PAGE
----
Becoming an anti-racist organisation:
progress update May 2023

Nine minutes and twenty-nine seconds on 25 May 2020 remains as one of the pivotal moments in the fight for civil rights and racial equity for people of colour in this country and around the world. That shocking event – the murder of George Floyd – sparked global outrage and collective resistance against racism, bigotry and prejudice and the fight for anti-racism.

Like other organisations, Rethink Mental Illness took a long, hard introspective look at itself and embarked on the uncomfortable, difficult but necessary conversations on what more we needed to become a truly anti-racist organisation and what it meant for us to be actively anti-racist rather than just simply not racist. We made a public commitment, expressed in our Anti-racist Statement and Race Equality Action Plan, that we become a truly anti-racist employer, campaigning organisation and service provider – and in our efforts to influence policy and wider societal factors impacting on mental health.

We knew that we needed to move from mere words and performative gestures to real and tangible action. Three years since the murder of George Floyd and since we published our Becoming an anti-racist organisation: Progress Update, June 2022 we can say that, whilst we know that there is still much more we need to do, we are making real and tangible progress on our commitment to becoming truly anti-racist organisation. Since we published our Race Equality Action Plan last year, we have:

  • Increased the ethnic diversity of our Board of Trustees and Directors and we will seek to strengthen the ethnic minority representation in our Executive Director team.
  • Launched our flagship Mutual Mentoring Programme, where we have paired our Executive Directors and Associate Directors with members of our Race Equality Action Leaders staff network. For our Executive Directors and Associate Directors this programme is strengthening the empathy for and insight of the lived experience of their ethnic minority co-mentors, for members of our Race Equality Action Leaders staff network the programme provides mentoring and sponsorship to help them progress their careers.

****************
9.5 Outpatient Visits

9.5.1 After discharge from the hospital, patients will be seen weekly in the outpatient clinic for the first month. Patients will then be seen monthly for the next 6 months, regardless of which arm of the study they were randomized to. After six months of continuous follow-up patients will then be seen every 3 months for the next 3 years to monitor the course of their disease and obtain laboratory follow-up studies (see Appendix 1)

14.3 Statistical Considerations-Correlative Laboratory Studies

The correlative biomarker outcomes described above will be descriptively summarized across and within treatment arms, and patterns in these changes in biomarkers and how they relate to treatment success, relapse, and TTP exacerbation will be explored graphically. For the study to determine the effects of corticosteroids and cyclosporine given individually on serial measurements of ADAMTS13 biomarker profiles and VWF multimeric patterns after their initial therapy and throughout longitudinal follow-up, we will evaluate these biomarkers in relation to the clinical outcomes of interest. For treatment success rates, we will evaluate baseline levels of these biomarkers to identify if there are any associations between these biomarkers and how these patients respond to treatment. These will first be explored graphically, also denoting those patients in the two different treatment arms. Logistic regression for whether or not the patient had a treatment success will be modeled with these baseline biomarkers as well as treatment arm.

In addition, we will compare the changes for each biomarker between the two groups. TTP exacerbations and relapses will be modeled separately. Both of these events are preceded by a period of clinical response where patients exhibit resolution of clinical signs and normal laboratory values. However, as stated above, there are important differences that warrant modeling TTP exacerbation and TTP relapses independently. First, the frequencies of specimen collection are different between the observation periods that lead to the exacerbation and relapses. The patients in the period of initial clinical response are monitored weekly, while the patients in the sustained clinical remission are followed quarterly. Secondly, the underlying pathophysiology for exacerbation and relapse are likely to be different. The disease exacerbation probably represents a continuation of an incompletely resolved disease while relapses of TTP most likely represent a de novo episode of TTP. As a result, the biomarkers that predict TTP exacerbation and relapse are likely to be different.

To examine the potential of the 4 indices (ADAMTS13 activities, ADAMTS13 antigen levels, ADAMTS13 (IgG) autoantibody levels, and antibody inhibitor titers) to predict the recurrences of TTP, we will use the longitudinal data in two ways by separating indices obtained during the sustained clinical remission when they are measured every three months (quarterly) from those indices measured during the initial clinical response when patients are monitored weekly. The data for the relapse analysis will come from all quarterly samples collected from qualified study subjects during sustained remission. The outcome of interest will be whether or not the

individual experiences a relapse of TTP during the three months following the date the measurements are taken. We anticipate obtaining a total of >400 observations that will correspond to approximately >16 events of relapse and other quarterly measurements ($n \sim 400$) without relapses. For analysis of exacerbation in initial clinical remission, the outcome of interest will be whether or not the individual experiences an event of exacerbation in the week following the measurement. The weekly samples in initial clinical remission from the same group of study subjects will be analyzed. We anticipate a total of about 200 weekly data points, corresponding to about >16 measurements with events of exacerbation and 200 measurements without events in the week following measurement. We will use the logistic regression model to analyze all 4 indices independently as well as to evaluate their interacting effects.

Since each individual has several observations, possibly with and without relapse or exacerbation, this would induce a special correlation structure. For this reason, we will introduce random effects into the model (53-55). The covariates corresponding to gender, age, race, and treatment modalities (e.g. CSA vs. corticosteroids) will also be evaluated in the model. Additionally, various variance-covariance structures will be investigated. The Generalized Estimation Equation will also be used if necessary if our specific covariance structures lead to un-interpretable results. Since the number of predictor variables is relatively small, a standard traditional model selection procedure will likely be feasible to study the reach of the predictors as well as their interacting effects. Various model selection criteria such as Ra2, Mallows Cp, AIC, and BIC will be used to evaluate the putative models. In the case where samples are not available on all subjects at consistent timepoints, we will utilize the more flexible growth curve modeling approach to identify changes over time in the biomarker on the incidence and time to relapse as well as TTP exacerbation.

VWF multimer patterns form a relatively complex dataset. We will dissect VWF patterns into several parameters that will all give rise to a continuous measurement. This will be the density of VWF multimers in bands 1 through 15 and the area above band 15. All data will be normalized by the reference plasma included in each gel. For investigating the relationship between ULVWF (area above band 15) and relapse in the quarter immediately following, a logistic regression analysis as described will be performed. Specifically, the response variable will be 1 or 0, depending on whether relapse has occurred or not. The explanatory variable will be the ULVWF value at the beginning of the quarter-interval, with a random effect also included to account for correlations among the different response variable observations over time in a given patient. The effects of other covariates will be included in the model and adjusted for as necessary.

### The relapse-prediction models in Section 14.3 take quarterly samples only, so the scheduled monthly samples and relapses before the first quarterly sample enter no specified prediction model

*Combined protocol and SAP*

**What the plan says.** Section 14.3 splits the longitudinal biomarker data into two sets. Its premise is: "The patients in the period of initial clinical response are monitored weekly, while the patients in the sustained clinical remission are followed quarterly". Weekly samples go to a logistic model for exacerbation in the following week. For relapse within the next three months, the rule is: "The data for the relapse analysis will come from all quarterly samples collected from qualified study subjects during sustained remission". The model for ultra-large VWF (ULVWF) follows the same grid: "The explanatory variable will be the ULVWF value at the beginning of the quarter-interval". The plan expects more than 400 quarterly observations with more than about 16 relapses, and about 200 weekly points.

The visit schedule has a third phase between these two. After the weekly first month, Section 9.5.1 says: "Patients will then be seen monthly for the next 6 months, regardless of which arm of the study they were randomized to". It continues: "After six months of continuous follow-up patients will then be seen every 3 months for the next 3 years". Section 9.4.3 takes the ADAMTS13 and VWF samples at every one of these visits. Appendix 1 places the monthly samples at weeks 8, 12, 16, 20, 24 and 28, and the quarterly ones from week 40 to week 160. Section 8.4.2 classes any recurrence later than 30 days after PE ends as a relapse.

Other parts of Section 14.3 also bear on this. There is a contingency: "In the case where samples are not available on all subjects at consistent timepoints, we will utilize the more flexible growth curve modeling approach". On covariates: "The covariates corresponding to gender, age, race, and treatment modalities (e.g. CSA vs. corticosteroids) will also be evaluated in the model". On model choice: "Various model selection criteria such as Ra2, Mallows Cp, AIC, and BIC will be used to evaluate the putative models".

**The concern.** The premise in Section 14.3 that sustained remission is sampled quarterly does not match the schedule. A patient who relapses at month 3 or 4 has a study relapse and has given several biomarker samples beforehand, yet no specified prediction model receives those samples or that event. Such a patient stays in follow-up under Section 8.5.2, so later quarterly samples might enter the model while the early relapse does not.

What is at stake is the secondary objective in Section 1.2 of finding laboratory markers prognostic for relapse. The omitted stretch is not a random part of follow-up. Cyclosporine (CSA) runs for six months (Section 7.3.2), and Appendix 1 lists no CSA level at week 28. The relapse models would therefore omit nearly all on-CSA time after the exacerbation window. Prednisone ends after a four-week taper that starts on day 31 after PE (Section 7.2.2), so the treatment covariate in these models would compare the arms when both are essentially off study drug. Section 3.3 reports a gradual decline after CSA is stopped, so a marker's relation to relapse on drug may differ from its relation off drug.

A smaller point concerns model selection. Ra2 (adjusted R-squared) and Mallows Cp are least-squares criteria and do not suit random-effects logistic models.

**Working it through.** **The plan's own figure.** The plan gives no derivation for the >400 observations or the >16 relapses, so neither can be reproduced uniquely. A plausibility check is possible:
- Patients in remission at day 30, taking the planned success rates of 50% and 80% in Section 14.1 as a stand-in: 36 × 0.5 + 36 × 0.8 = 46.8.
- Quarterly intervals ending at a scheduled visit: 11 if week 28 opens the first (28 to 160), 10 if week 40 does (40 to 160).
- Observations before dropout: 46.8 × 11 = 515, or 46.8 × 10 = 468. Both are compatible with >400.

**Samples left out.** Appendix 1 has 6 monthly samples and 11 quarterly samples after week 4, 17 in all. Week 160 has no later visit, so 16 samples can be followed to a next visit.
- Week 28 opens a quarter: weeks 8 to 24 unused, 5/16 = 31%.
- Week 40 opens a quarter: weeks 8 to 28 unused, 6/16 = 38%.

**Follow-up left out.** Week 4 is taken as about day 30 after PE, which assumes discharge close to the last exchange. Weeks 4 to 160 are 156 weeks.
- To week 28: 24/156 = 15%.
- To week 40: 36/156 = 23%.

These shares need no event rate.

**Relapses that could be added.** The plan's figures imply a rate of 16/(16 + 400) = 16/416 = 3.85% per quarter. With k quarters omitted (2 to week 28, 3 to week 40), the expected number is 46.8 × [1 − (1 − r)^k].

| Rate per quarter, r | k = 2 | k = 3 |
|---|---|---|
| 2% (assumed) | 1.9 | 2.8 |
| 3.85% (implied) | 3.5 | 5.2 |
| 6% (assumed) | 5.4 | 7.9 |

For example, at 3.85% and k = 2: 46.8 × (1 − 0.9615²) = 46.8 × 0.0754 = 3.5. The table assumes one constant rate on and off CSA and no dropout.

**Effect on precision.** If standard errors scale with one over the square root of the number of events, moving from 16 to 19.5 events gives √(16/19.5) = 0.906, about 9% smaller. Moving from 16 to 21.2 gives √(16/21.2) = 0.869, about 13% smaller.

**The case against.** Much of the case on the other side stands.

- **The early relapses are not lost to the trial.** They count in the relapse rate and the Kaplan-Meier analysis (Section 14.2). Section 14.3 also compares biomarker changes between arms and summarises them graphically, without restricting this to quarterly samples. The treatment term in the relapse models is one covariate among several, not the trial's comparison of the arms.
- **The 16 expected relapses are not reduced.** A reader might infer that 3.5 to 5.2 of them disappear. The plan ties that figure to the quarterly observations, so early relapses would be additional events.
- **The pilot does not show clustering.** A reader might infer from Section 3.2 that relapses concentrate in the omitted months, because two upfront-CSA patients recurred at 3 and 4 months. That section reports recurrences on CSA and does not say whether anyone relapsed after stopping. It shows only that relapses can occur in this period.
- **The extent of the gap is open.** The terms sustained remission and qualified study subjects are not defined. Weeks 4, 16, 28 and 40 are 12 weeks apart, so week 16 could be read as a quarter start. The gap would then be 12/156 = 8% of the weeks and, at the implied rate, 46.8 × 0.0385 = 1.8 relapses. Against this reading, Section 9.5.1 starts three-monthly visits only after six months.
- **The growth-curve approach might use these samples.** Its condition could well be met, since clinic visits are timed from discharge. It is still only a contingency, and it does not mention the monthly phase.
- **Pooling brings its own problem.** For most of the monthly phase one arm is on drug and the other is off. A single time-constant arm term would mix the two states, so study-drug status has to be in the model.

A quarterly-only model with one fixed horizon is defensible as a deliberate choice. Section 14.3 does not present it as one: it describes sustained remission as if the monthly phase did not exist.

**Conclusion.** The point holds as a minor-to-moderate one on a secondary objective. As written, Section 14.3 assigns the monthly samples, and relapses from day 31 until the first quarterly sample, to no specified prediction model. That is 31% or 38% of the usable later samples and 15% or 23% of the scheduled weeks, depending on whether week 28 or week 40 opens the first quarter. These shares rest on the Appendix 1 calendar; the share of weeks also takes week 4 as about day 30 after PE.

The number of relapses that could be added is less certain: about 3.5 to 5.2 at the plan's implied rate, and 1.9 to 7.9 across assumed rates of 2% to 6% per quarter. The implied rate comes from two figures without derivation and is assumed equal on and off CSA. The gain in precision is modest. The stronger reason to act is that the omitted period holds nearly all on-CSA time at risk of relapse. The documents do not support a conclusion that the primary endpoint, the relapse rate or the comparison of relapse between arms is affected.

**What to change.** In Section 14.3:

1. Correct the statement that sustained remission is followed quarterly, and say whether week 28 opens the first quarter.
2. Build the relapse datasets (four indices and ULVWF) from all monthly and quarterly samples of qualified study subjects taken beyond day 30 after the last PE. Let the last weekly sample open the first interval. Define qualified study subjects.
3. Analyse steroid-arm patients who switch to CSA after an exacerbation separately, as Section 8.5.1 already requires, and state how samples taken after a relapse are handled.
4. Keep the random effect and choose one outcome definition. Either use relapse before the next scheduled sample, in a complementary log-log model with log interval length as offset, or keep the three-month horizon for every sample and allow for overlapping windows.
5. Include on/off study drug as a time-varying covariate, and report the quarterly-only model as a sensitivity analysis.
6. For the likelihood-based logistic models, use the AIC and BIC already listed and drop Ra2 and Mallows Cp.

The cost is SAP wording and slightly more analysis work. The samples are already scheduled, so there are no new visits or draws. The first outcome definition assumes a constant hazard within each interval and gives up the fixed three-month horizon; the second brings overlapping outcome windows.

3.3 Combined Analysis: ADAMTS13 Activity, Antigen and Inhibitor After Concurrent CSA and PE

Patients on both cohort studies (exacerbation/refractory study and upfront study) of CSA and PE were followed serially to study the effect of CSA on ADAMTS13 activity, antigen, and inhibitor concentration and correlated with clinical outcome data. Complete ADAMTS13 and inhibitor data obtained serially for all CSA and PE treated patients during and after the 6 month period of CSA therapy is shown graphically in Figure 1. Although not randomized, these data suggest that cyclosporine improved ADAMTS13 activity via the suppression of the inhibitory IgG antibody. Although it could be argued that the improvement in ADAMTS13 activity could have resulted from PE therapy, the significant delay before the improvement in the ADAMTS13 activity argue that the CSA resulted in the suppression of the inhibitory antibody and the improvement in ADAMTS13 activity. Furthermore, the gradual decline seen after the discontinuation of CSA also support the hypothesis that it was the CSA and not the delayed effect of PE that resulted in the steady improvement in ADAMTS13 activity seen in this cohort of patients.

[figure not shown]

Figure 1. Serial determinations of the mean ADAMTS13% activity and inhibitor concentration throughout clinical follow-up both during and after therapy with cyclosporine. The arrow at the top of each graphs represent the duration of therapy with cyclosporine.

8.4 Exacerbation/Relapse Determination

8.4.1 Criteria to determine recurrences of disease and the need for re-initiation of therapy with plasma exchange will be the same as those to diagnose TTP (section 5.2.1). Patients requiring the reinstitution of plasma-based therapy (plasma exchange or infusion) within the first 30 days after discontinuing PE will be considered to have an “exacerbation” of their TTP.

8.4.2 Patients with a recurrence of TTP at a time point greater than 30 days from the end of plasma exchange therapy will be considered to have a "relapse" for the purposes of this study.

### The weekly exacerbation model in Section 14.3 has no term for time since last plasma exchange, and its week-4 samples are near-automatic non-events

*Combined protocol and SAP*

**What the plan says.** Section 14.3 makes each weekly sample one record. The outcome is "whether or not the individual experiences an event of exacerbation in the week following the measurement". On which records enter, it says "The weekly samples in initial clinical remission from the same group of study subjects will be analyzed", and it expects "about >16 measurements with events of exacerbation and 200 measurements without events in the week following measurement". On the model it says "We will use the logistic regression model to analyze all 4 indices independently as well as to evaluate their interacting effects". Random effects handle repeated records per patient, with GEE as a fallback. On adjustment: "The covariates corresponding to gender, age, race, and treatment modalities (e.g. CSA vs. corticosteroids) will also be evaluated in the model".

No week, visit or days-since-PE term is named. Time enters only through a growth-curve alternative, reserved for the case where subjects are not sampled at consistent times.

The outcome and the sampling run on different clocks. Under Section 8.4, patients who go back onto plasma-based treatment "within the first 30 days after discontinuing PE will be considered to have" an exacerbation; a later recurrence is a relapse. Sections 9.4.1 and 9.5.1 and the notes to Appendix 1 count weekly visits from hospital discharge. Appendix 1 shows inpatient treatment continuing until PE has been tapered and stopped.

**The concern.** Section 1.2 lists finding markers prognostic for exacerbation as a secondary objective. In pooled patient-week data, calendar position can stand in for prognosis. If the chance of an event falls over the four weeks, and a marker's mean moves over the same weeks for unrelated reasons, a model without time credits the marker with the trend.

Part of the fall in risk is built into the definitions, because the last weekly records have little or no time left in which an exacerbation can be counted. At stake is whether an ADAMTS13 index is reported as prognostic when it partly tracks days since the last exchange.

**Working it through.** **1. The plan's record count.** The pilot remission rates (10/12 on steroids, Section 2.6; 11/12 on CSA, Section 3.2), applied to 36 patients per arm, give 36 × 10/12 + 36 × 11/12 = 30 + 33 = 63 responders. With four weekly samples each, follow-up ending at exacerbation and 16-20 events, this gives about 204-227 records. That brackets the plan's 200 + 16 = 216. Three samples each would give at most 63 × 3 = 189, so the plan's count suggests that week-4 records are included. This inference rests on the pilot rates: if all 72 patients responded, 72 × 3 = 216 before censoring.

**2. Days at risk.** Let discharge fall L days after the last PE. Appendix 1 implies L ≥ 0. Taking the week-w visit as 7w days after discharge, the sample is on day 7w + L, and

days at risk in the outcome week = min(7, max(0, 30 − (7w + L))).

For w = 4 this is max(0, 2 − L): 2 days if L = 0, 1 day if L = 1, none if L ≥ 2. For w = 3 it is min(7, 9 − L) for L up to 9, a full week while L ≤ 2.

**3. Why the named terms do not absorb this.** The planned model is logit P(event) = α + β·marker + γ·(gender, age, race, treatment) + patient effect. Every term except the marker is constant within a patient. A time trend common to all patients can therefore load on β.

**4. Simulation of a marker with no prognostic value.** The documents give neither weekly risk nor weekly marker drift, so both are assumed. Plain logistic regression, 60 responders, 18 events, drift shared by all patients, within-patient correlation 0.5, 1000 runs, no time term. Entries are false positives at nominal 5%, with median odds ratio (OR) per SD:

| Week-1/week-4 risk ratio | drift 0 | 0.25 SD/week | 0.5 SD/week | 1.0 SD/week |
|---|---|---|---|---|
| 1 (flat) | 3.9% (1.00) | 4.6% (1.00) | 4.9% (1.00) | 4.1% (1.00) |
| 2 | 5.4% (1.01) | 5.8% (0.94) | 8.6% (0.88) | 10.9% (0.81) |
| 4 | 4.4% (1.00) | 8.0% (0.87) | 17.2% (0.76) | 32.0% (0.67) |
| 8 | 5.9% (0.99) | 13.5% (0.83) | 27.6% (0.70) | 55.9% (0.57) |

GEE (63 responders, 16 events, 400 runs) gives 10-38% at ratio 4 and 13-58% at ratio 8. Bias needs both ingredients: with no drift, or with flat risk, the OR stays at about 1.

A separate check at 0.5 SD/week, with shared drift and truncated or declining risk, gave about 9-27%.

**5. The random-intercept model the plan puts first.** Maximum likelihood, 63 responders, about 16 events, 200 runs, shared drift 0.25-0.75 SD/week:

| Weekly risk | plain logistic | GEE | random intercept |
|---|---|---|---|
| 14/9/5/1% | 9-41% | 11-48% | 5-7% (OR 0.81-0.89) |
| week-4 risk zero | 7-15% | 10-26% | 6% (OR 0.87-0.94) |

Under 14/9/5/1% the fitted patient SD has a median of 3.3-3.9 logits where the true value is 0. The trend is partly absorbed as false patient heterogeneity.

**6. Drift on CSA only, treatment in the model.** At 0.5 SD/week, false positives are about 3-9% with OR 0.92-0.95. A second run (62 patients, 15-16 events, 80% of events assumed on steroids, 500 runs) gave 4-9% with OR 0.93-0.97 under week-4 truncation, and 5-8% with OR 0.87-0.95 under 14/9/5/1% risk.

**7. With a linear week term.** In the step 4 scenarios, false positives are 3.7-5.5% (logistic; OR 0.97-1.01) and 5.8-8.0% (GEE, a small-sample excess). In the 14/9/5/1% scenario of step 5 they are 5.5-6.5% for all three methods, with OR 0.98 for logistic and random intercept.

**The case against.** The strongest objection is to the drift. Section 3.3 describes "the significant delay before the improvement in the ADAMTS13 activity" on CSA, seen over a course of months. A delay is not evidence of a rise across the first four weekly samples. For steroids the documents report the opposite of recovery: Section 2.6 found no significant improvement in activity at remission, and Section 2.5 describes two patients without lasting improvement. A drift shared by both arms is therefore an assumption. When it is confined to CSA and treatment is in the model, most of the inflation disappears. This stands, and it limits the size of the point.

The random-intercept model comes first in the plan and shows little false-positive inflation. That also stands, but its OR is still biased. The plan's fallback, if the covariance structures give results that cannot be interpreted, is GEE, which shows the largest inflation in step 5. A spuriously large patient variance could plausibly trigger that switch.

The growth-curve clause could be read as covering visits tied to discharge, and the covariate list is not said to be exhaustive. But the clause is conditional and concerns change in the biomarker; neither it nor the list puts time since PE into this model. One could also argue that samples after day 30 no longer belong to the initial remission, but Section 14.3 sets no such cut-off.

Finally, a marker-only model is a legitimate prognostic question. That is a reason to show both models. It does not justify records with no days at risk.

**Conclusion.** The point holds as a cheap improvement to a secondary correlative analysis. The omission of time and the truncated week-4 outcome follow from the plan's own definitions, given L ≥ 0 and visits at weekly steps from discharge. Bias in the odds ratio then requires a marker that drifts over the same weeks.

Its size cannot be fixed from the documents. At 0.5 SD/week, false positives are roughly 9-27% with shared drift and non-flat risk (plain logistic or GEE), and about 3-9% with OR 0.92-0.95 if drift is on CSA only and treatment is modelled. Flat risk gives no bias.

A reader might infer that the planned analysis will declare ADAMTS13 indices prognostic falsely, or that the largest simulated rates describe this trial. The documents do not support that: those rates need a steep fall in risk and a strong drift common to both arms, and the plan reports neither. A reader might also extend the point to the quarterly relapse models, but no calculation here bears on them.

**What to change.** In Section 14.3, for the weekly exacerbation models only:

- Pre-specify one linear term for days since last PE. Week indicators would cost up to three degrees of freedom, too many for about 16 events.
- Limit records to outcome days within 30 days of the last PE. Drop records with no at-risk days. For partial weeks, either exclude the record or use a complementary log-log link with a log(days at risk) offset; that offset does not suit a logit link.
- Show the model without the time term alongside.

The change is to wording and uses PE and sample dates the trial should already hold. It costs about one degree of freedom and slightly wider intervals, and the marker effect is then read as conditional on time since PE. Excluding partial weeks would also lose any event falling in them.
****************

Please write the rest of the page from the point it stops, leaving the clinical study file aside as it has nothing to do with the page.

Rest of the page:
• Launched our Race Equality Action Leaders (REAL) staff network in June last year on Windrush Day to represent and elevate the voices of our ethnic minority staff across the charity. The staff network meets regularly and has held socials and hosted EDI and anti-racism events with external speakers. The network’s two co-chairs are members of the charity’s Race Equality Programme Board (chaired by the CEO) and the Race Equality Delivery Group (chaired by the Associate Director for Diversity, Equity, Inclusion and Race Equality).
  • Delivered training on anti-racism, allyship, privilege, unconscious bias and what it means to be anti-racist to our Trustees, Executive Team (including the CEO and Deputy CEO) and Associate Directors.
  • Delivered sessions on anti-racism in the inclusive behaviours management development training for all our managers to create a shared understanding of what it means for us to be a truly anti-racist organisation.
  • Made recommendations which were accepted by the parliamentary Joint Committee on the Draft Mental Health Bill to include our proposals on tackling mental health inequalities in their pre-legislative report on the draft legislation. This included recommending:

    • a statutory right to culturally appropriate advocacy
    • a statutory right to an advance statement, which we know from evidence particularly supports people from minoritised communities.
    • abolishing Community Treatment Orders which we know Black people are 11 times more likely to be placed on when they’re discharged from hospital.

  • Proactively and publicly commented on cases where there is a clear intersection between racial injustice and severe mental illness, for example, in cases where Black men have tragically lost their lives after coming into contact with the police when experiencing a mental health crisis. We are working with key stakeholders such as the Independent Office for Police Conduct to explore how we can work together to support the police to better manage situations where mental health is a key factor.
  • Researching the causes of why Black men are more likely to be detained under the Mental Health Act through focus groups and desk-based research.
  • We will publish our first report looking at inequity in accessing mental health services later this Summer and will use it as a springboard for influencing the health and care system.
  • Working to improve the reach of our services to Black and other underserved communities so that we can effectively deliver our 2023-28 Communities that Care Strategy, which emphasises that people severely affected by mental illness can access high quality treatment in a timely manner, through a place-based approach.
  • Improved the collection and evaluation of our service user data so that we can better understand who is using our mental health services and remove any barriers to access and adapt our service delivery to beneficiaries from Black and other minoritised communities.
  • Continuing to invest in resource to take forward our EDI and anti-racism strategies and have recruited a Diversity, Equity and Inclusion Manager and a Racial Justice and Equity Manager.

This is only some of the important work we are delivering to help us become a truly anti-racist organisation. We will keep working not only to make progress but also hold ourselves to account on our progress in eradicating racism and achieving racial justice and equity.